The greatest problem in our country is its divergent sects, its divergent castes and creeds. Can we compose these differences? Can we go forward and gather strength? Vivekananda strongly criticized caste distinctions. He said this was the cause for much of our social weakness. Social unity was broken long ago, causing a tragedy of a thousand years! Swamiji spoke scathingly about the prevailing conceptions of religion — of religion entering the kitchen and the cooking pots, of the religion of ‘don’t-touchism’. He declared unequivocally that so long as we are caught in this ‘dharma’, we shall remain far from the real dharma which preaches human unity. People should unite; but there is everything to keep us disunited. A Brahmin is engaged in Brahmavidya. And if his son takes to business or any other activity, he is still reckoned as a Brahmin just because he is born of a Brahmin.
If we want to progress, we should understand the truth of dharma and follow it up. Quality should be the criterion of greatness or Brahminhood and not mere birth. The aim of our dharma is that even a mleccha can be led up to the highest. Based on this fundamental idea of Vedanta, Swamiji discouraged the ‘kitchen religion’ and proclaimed that there is no difference between man and man. The difference seen is only in manifestation and not in the potential divinity. All could be brought up to the highest, all could become the greatest. Our weakness, our ignorance, can be driven away with this tonic. Can we build a society, a civilization on this great ideal of Vedanta? I believe that we shall succeed if we try earnestly. If this ideal is broadcast in our country, which Hindu will refuse to accept if? Which foreigner will fail to respond to this call to his own innate divinity? We should realize that our differences, cultural, social, and political, resulting from this caste and other distinctions, can be composed only by this Vedantic teaching of Swami Vivekananda. By the same teaching we can solve the Hindu-Muslim problem. The question of poverty can be dealt with on the same footing. When our dream is to build a happy society, there should not be a few rich and many poor. Swamiji sought a solution for this economic inequality also ﬁfty years ago. In one of his epistles he writes: ‘I am a ‘socialist’. The unity and equality he found in Brahniavidya he wanted to establish in the ﬁeld of national economy and in the ﬁeld of society. Today the Rajas, Zamindars, and the rich look down upon the labouring class. This is the opposite of what Swamiji taught. He said, ‘They are one with you. The same divinity shines through them and you’. What unity of existence he saw in Advaita Vedanta, what equality he experienced in the human personality, the same he wanted to bring into the ﬁelds of economics and society too. He saw the hungry and the naked about him; and he felt that until they were fed and clothed no dharma could be preached to them; without the welfare of the masses no dharma could be ﬁrmly established. So today our hearts bow to Swamiji. I am a student of Swamiji. I am not worthy to talk about him. But this is what I see in him, what I learn from him. He went beyond and wanted to take us also beyond. He sees our weakness not with the eye of contempt, but with that of compassion, with a passion to serve, with a feeling of agony at our fallen condition. In that same epistle he writes about his advocacy of socialism not as a perfect fool proof system but that ‘half a loaf is better than none’.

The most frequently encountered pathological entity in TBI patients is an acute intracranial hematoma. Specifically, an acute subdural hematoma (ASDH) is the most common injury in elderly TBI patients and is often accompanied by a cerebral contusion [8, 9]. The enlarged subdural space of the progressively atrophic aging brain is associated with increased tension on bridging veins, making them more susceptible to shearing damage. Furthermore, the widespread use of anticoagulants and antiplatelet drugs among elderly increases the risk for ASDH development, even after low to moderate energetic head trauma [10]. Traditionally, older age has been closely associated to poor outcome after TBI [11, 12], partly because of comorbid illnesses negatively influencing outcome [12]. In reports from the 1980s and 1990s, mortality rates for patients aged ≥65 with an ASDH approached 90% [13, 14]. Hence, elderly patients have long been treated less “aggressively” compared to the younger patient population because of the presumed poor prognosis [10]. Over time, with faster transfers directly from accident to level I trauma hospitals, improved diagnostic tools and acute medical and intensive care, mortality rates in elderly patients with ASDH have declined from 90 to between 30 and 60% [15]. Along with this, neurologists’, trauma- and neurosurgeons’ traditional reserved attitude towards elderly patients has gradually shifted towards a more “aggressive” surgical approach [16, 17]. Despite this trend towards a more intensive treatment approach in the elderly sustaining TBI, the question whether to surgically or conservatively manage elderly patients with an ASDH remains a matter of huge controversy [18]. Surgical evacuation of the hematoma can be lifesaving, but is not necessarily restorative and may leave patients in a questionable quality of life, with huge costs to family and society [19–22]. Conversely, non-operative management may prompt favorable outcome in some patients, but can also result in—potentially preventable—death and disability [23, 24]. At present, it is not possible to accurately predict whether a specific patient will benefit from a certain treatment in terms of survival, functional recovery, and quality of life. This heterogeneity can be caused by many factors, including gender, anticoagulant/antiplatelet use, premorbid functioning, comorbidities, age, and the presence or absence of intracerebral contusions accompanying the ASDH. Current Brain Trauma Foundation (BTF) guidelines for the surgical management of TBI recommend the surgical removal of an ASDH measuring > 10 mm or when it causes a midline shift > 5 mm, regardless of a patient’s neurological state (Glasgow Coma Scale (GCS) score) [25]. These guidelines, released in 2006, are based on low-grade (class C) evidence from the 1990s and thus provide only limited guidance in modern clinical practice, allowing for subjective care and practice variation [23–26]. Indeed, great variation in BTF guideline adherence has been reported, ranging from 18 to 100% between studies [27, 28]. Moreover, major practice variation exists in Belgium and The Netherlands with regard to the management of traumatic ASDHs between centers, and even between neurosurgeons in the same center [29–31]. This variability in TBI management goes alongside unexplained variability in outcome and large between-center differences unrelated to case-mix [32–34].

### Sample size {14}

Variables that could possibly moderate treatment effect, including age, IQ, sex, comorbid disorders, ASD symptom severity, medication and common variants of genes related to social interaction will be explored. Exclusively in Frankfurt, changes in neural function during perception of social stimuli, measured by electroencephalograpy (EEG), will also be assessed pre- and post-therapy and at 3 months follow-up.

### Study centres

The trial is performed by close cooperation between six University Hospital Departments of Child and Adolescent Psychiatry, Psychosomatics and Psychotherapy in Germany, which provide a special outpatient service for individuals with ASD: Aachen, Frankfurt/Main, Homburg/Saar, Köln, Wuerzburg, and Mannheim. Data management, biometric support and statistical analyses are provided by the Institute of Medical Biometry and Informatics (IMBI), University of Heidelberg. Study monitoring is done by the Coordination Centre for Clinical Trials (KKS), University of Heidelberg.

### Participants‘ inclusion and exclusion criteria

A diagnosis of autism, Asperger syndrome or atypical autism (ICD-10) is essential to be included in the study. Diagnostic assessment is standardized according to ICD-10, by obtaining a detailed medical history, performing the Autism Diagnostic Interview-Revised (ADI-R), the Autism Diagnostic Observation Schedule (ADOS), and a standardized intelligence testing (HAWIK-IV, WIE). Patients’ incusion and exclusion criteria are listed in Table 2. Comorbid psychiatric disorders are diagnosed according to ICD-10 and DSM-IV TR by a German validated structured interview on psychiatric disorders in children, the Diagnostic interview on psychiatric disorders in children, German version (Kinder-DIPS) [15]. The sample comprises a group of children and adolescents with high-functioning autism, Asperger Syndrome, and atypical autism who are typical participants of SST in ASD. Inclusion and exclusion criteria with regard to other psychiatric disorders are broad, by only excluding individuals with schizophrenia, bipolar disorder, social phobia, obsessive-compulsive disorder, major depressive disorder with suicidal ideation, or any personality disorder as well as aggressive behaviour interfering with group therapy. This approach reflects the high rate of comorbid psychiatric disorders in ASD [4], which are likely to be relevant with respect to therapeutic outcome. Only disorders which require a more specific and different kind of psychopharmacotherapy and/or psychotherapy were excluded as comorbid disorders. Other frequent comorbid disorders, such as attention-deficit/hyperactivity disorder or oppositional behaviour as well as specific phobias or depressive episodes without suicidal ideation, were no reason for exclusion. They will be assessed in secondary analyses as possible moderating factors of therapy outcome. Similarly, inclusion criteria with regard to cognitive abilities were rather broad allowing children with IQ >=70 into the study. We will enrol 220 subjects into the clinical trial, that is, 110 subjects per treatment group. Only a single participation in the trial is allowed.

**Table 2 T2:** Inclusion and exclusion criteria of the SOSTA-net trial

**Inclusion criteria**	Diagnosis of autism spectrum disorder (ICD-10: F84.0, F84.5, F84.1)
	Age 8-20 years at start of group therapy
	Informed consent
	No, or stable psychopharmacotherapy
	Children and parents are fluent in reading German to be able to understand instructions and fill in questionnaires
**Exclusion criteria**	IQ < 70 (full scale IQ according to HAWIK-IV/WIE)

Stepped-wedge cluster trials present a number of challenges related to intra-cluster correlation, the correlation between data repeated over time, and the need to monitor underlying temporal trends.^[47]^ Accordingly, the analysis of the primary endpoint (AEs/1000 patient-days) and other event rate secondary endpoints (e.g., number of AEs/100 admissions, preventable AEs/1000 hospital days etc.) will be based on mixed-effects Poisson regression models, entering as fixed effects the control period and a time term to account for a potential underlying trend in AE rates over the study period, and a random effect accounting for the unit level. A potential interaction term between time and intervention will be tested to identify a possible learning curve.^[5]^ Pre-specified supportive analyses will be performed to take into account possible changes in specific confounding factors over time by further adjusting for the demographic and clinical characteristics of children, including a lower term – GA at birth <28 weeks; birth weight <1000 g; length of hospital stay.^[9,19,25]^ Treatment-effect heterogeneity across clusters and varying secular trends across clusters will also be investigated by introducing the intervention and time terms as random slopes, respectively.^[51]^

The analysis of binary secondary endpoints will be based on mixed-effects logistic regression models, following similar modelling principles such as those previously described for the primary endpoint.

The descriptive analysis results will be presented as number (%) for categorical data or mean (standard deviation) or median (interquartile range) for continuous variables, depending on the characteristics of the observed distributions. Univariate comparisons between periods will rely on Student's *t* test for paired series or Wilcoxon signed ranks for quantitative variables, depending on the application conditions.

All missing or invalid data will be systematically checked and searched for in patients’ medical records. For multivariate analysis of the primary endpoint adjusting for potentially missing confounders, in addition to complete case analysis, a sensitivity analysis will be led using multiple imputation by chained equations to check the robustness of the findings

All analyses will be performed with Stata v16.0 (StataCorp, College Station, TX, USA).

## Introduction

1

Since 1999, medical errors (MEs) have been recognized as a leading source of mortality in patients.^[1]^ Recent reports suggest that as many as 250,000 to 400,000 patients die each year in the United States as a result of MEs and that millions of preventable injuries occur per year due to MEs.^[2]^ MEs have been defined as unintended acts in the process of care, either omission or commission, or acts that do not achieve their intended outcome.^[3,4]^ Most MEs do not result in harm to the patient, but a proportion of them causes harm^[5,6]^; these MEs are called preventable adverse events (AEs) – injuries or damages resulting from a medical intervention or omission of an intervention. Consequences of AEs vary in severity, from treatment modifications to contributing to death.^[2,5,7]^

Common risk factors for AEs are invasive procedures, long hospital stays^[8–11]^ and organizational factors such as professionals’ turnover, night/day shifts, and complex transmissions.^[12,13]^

I consider Swami Vivekananda a leader in every respect,–in religion, culture, economics, sociology -, all of which ought to be established on the bed-rock of Vedanta, our ancient rational philosophy. If we fail to remember this and to build our nation on the foundations of our historic legacy, then India will not remain India. We shall, through the help of the Ramakrishna Mission and by our own efforts, inspired by the Message of the great Swamiji, have to try earnestly to realize a fuller and a richer life for ourselves individually and for the vast mass of our countrymen. Our progress does not stop with our own realization, but must ﬂow into a struggle to bring the fullness of freedom to others. All of us should understand this aspect of Swami Vivekananda’s teachings, and should not exclude from the purview of religion the consideration and solution of the pressing problems of our village, of our country, and of our brothers and sisters. A solution for these can be successfully achieved if we live and act up to the Message of Swami Vivekananda.
From our archives: Published in the Prabuddha Bharata, May 1952
Jayaprakash Narayan (11 October 1902 – 8 October 1979), popularly referred to as JP or Lok Nayak (Hindi for “people’s hero”), was an Indian independence activist, social reformer and political leader. In 1999, he was posthumously awarded the Bharat Ratna, India’s highest civilian award, in recognition of his social work. Other awards include the Magsaysay award for Public Service in 1965. The Patna airport is also named after him.
The Message of Swami Vivekananda is the report of the illuminating address delivered by Sri Jayaprakash Narayan, the eminent national leader and a mastermind of our generation, when he presided over the Swami Vivekananda birthday anniversary celebrations held at the Ramakrishna Mission, New Delhi on the 17th February, 1952. It is translated from the original Hindi.